from the what-you're-billed-and-what-you-owe-aren't-identical dept.
April 15, 2014 isn't just a full moon: it's Tax Day in the U.S. That means most American adults have already submitted a tax return, or an extension request, to the IRS and -- except for a few lucky states -- to their state governments as well. I filed my (very simple) tax return online. After scanning the free options, since I live in a state -- Texas -- that does not collect personal income tax, I chose Tax Act's free services. That meant enduring a series of annoying upgrade plugs throughout the process, but I could live with that; I have no reason to think it was better or worse than TurboTax or any of the other e-Filing companies, but I liked Tax Act’s interface, and it seemed less skeevy in all those upgrade plugs than the others I glanced at. The actual process took an hour and 19 minutes once I sat down with the papers I needed. My financial life is pretty simple, though: I didn't buy or sell a house, didn't buy or sell stocks outside of a retirement account mutual fund, and didn't move from one state to another. How do you do your taxes? Do you have an argument for one or another of the online services, or any cautionary tales? Do you prefer to send in forms on paper? Do you hire an accountant? (And for readers outside the U.S., it's always interesting to hear how taxes work in other countries, too. Are there elements of the U.S. system you'd prefer, or that you're glad you don't need to deal with?)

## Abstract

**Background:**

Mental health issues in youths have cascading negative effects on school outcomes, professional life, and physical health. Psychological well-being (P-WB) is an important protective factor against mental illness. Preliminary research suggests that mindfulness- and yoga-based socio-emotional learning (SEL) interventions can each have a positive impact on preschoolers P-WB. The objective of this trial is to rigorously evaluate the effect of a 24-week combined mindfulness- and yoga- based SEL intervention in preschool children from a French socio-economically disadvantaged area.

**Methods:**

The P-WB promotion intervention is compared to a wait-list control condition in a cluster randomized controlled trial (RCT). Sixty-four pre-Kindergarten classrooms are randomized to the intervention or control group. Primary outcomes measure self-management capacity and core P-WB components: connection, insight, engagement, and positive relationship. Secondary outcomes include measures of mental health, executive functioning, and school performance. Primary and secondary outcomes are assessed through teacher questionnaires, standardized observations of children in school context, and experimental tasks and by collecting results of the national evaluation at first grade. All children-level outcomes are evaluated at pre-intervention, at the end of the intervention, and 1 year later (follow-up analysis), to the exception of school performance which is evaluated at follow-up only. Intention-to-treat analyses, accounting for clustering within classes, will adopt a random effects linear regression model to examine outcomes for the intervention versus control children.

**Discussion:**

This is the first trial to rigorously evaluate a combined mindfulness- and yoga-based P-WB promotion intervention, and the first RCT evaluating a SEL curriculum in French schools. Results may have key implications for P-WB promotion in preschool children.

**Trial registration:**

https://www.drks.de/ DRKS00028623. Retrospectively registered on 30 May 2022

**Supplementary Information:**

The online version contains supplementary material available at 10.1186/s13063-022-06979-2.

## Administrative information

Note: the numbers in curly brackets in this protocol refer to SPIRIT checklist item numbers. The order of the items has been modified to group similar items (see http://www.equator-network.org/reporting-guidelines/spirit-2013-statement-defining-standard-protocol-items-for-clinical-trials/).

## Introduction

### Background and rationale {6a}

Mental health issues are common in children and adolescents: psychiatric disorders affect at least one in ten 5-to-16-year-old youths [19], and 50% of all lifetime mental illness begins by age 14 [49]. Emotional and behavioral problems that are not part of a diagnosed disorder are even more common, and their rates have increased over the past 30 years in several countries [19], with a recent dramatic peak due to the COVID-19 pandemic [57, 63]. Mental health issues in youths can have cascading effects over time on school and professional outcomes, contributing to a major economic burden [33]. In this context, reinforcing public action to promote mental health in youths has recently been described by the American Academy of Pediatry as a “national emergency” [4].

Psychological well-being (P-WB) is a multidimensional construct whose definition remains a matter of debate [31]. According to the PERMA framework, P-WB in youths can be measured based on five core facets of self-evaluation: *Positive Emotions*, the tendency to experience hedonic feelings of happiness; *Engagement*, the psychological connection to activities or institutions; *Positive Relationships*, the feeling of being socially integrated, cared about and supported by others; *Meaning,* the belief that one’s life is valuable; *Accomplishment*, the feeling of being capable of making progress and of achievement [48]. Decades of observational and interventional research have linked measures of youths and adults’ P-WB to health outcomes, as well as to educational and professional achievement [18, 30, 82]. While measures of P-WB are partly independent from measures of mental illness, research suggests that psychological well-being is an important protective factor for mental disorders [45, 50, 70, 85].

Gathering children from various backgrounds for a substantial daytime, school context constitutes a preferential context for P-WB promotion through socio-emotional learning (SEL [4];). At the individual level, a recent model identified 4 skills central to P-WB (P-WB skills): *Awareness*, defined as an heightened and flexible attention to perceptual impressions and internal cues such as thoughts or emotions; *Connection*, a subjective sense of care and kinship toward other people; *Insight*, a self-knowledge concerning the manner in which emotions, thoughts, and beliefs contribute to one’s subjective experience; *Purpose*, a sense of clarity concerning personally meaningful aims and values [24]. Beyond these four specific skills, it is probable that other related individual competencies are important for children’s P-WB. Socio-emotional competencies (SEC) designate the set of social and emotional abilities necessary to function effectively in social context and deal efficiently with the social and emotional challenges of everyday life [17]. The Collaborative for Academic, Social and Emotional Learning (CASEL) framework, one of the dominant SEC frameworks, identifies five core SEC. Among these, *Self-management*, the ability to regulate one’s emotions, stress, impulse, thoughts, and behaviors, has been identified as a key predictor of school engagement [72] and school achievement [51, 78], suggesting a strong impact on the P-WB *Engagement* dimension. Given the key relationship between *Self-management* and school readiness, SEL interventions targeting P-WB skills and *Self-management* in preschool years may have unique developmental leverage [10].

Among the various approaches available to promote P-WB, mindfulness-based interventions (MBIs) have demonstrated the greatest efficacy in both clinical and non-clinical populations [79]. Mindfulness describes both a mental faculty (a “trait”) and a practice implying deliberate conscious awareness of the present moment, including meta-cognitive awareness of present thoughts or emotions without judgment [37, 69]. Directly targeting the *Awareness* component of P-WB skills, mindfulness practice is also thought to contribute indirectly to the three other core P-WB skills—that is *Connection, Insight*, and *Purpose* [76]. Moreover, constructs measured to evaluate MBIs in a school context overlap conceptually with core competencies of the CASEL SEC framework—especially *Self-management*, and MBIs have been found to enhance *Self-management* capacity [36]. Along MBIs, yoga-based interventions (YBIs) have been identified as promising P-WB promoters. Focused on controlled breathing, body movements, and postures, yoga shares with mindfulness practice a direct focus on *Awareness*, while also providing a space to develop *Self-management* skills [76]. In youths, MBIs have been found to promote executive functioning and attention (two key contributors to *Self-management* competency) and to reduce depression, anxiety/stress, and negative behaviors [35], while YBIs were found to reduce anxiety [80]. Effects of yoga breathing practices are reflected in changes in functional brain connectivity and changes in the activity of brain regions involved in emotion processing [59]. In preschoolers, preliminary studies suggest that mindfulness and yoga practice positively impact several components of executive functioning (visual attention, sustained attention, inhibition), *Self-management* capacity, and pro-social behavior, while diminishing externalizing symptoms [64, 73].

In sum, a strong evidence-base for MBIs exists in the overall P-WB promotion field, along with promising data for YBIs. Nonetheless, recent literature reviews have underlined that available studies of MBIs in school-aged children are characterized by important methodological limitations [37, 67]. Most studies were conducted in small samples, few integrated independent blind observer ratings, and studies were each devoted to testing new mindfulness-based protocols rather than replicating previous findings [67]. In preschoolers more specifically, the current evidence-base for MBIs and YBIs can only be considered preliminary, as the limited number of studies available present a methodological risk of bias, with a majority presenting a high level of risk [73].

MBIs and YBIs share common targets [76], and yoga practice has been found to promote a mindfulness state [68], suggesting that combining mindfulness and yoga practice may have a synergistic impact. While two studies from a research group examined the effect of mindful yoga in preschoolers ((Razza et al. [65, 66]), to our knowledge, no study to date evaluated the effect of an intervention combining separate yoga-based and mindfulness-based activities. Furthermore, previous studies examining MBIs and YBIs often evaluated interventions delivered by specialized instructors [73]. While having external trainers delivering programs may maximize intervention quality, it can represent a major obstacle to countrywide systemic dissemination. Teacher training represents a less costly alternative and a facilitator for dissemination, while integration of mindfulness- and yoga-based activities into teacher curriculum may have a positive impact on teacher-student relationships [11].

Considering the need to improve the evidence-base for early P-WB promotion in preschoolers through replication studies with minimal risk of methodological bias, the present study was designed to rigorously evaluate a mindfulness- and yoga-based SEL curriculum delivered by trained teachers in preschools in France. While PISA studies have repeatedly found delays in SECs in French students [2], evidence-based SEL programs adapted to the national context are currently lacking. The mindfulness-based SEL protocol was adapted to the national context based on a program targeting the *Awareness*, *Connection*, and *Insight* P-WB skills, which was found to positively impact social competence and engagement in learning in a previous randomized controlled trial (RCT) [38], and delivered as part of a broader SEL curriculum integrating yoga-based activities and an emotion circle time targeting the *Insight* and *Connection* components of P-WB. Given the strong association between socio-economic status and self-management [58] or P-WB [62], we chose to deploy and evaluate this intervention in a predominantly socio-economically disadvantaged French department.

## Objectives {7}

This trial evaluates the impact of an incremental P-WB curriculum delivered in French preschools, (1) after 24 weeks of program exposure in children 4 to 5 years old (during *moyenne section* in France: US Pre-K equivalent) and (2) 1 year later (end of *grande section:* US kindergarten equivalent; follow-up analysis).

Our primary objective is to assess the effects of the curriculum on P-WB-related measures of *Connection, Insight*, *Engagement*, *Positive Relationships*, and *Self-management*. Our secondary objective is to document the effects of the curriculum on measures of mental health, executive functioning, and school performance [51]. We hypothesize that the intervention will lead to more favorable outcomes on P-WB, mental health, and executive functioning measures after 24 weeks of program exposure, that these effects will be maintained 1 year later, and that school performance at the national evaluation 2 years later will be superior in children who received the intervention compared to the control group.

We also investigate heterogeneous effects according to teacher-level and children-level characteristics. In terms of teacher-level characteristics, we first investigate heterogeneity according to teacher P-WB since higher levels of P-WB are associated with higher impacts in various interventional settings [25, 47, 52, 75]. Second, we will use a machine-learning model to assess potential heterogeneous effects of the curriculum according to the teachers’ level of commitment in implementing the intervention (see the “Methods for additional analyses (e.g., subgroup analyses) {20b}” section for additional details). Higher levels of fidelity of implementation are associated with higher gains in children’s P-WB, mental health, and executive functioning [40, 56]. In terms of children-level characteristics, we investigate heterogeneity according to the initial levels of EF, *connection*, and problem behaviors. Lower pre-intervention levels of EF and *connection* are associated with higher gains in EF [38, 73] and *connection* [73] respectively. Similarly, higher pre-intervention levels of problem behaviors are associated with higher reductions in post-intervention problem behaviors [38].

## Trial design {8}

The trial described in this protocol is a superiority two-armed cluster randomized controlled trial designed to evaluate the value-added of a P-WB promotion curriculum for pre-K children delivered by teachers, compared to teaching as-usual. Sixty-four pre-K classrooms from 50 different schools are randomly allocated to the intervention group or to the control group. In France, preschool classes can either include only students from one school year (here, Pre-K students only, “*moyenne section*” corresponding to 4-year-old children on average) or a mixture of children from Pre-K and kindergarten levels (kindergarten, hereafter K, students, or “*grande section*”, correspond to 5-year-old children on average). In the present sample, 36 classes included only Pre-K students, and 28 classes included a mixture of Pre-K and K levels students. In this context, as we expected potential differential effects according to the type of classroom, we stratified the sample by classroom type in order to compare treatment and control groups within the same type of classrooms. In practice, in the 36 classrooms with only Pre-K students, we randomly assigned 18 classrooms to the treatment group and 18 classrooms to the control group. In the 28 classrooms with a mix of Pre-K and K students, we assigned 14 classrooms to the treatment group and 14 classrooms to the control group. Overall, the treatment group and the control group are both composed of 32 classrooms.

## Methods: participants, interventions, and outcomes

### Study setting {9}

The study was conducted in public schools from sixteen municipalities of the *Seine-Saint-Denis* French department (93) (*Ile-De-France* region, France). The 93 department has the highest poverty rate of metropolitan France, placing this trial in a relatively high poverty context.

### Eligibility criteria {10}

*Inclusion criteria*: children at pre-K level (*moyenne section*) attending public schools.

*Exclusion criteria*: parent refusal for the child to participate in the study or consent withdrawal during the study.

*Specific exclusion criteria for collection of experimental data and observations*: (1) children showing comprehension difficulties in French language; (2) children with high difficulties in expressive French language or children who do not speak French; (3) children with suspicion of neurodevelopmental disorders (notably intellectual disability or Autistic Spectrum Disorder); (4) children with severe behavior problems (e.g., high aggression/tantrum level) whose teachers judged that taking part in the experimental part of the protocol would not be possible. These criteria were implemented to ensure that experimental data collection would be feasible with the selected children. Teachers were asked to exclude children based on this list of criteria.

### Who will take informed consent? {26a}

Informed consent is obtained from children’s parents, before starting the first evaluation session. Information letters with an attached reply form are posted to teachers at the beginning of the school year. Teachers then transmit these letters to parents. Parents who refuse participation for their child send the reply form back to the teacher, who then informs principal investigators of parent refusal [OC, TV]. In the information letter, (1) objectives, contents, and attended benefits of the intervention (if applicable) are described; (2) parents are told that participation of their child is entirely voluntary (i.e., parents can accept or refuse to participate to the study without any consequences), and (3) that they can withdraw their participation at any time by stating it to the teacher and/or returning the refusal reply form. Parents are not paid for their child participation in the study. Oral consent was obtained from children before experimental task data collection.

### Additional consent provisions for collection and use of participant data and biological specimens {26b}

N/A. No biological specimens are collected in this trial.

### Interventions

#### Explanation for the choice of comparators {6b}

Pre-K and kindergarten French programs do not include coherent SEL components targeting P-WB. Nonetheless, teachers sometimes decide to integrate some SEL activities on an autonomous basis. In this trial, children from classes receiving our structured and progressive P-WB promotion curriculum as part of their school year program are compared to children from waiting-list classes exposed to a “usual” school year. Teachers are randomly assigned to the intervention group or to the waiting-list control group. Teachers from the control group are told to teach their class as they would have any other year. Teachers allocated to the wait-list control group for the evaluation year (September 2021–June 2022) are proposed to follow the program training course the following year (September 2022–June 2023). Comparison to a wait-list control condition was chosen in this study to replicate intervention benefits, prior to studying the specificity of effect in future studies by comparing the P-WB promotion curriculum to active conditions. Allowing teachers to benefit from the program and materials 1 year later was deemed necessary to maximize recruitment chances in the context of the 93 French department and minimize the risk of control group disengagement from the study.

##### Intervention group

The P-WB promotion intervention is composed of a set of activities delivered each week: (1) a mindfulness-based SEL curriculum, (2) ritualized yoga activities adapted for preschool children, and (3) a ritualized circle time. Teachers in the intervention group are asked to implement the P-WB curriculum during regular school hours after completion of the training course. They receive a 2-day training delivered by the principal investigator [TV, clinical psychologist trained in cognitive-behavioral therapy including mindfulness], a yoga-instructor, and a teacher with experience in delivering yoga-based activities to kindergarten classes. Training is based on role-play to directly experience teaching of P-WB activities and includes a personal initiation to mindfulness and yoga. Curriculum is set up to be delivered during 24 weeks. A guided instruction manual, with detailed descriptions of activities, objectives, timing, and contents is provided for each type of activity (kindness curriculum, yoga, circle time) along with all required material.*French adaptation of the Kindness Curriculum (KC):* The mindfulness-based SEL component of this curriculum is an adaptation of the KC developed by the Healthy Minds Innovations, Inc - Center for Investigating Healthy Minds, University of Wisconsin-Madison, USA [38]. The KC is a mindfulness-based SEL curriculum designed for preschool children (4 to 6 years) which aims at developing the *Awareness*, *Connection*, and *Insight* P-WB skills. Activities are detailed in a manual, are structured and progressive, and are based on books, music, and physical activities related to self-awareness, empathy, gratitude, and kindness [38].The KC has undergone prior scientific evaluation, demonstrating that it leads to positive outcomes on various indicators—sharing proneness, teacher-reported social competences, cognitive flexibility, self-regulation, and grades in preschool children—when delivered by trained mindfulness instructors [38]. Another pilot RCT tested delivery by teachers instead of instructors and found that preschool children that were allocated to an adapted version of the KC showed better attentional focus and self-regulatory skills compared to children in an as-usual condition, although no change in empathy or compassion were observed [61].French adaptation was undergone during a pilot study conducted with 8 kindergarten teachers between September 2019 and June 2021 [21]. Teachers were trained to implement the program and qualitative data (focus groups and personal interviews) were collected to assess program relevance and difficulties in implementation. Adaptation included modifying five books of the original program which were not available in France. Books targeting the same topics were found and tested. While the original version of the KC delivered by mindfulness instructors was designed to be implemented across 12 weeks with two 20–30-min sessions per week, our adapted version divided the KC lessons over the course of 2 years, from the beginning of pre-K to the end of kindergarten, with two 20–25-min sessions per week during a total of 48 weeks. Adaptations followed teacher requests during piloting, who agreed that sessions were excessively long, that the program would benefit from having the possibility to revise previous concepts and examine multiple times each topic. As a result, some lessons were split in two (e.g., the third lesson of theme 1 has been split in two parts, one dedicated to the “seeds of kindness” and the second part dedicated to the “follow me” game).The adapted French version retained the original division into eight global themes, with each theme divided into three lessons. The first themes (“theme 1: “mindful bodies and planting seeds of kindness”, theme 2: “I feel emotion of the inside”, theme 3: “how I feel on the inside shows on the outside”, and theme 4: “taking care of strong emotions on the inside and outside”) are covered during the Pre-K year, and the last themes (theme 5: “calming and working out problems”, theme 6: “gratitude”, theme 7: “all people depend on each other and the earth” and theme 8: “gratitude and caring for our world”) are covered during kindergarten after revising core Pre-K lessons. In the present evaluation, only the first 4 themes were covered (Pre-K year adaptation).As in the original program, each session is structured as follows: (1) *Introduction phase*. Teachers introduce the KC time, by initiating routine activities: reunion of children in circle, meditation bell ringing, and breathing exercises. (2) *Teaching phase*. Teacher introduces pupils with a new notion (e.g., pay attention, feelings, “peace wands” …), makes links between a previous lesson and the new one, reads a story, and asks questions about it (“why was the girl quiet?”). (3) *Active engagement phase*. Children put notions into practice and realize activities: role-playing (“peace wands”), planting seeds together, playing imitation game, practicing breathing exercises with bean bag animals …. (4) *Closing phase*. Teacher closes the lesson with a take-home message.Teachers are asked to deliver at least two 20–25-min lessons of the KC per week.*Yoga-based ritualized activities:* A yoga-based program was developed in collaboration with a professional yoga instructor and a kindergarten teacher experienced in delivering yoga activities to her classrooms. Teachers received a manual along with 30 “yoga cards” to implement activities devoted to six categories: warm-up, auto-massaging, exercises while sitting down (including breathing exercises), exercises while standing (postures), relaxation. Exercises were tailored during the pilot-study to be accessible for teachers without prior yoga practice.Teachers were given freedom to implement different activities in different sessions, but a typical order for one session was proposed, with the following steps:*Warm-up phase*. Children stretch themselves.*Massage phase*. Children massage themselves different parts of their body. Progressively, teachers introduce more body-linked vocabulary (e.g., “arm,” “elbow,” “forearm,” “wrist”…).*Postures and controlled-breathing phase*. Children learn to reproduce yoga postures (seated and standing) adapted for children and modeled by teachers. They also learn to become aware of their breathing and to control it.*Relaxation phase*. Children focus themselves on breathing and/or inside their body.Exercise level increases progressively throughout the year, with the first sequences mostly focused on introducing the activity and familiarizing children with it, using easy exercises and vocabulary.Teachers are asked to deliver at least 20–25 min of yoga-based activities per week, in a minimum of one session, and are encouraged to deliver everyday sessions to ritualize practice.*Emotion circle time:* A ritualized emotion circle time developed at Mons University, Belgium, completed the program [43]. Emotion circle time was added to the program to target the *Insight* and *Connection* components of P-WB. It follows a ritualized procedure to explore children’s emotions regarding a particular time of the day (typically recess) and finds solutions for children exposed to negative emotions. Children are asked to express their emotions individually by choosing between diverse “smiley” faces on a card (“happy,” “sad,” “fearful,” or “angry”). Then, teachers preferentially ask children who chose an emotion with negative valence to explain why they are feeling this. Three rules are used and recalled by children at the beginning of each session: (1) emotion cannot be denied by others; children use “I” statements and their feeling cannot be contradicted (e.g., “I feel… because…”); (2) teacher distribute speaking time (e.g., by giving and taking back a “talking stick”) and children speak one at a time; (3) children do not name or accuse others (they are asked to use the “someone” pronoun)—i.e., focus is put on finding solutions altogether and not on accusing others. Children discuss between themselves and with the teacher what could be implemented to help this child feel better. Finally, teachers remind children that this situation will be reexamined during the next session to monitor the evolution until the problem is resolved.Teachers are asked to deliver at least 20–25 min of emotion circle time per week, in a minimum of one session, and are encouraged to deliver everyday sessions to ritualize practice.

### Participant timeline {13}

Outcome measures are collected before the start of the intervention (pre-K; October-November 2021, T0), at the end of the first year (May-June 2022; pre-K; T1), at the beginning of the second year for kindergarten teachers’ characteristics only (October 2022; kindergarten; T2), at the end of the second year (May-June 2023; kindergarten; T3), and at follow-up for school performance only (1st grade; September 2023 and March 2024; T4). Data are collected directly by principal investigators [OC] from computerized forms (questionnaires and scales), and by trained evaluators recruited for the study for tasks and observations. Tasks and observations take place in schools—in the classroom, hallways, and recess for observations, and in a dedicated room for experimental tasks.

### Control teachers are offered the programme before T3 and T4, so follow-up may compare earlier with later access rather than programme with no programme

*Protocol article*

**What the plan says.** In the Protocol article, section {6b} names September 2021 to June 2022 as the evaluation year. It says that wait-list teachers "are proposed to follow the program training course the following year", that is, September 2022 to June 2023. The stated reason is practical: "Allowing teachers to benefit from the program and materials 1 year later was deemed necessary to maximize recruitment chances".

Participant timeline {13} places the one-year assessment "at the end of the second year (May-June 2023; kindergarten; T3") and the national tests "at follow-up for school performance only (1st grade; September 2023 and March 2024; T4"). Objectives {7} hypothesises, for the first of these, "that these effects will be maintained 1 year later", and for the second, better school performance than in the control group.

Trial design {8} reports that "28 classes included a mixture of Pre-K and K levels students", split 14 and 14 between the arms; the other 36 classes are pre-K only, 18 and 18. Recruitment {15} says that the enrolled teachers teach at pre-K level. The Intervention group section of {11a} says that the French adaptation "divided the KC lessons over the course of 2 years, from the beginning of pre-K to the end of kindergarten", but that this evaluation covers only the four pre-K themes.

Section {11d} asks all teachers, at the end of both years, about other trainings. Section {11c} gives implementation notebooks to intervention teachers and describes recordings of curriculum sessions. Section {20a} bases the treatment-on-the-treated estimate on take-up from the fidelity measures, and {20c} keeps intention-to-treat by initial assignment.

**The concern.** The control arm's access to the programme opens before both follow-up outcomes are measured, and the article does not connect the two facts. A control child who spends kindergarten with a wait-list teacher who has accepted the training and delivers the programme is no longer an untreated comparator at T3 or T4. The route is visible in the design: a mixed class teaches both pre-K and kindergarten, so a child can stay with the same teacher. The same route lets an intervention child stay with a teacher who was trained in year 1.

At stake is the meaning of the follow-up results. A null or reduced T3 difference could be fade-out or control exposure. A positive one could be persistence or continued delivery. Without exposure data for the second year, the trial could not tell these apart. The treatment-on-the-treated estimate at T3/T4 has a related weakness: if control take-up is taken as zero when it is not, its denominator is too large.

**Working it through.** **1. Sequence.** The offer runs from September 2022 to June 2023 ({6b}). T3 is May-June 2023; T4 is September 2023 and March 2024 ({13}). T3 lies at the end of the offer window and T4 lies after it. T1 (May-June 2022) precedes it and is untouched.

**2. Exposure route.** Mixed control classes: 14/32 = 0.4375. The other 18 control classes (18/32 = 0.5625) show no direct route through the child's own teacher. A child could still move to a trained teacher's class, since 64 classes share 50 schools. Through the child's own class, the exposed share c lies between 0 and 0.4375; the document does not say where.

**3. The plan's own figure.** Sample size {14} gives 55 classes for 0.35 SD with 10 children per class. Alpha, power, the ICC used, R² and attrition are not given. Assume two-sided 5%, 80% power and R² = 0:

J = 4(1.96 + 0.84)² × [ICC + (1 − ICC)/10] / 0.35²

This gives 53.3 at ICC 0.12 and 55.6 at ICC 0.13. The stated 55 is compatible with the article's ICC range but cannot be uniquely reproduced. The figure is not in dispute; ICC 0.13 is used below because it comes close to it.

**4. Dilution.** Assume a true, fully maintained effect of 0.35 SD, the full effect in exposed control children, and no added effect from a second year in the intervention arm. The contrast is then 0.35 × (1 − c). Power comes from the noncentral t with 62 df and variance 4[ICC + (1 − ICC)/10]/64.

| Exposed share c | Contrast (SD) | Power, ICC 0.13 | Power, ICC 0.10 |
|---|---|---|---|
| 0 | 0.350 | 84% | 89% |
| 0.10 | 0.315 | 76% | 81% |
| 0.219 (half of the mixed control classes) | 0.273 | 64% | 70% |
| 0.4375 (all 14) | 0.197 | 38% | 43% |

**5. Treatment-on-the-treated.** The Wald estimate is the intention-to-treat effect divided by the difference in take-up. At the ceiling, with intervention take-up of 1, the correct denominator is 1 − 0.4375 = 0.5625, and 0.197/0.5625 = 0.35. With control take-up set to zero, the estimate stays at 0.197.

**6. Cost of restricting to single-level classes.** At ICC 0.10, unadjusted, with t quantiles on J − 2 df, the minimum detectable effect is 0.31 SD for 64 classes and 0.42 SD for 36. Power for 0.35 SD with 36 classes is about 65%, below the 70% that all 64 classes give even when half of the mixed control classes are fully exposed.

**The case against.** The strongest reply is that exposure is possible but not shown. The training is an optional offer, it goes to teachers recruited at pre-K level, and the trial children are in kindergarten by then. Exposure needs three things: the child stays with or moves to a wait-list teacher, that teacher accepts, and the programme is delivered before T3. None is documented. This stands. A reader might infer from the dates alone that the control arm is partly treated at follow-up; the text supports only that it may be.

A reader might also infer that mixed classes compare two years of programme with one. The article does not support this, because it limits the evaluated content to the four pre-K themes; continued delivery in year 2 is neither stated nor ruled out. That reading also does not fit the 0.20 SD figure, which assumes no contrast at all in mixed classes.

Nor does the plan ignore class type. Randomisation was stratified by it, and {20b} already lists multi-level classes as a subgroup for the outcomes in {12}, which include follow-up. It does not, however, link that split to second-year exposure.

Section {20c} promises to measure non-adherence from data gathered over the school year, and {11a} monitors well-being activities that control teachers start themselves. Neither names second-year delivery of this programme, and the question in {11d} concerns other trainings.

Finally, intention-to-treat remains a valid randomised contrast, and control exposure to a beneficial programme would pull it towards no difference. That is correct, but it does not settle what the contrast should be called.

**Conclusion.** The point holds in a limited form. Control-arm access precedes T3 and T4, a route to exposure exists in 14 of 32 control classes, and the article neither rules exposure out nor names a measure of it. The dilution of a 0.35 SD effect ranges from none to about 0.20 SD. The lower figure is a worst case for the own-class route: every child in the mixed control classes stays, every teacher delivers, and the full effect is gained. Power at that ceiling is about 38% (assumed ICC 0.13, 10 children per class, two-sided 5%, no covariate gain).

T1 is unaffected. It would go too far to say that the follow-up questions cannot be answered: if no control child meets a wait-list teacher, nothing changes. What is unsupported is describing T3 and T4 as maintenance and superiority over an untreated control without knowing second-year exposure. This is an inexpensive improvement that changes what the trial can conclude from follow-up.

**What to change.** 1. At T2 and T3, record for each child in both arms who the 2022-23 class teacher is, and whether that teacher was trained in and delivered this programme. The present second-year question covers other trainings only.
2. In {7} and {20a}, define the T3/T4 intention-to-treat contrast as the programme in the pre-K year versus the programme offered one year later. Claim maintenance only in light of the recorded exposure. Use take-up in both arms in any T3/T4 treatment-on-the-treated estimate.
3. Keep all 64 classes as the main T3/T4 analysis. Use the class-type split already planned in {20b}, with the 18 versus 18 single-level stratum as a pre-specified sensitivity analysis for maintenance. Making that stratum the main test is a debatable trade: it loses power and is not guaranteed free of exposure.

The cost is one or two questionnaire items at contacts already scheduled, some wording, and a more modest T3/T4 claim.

Comment: Re:Copyright law and the first sale doctrine (Score 1) 490

by z4ce (#46593735) Attached to: Are DVDs Inconvenient On Purpose?

You'll find that DVD's are nearly twice as expensive as DVD's in the US. Streaming services are extremely limited and even more expensive than DVD.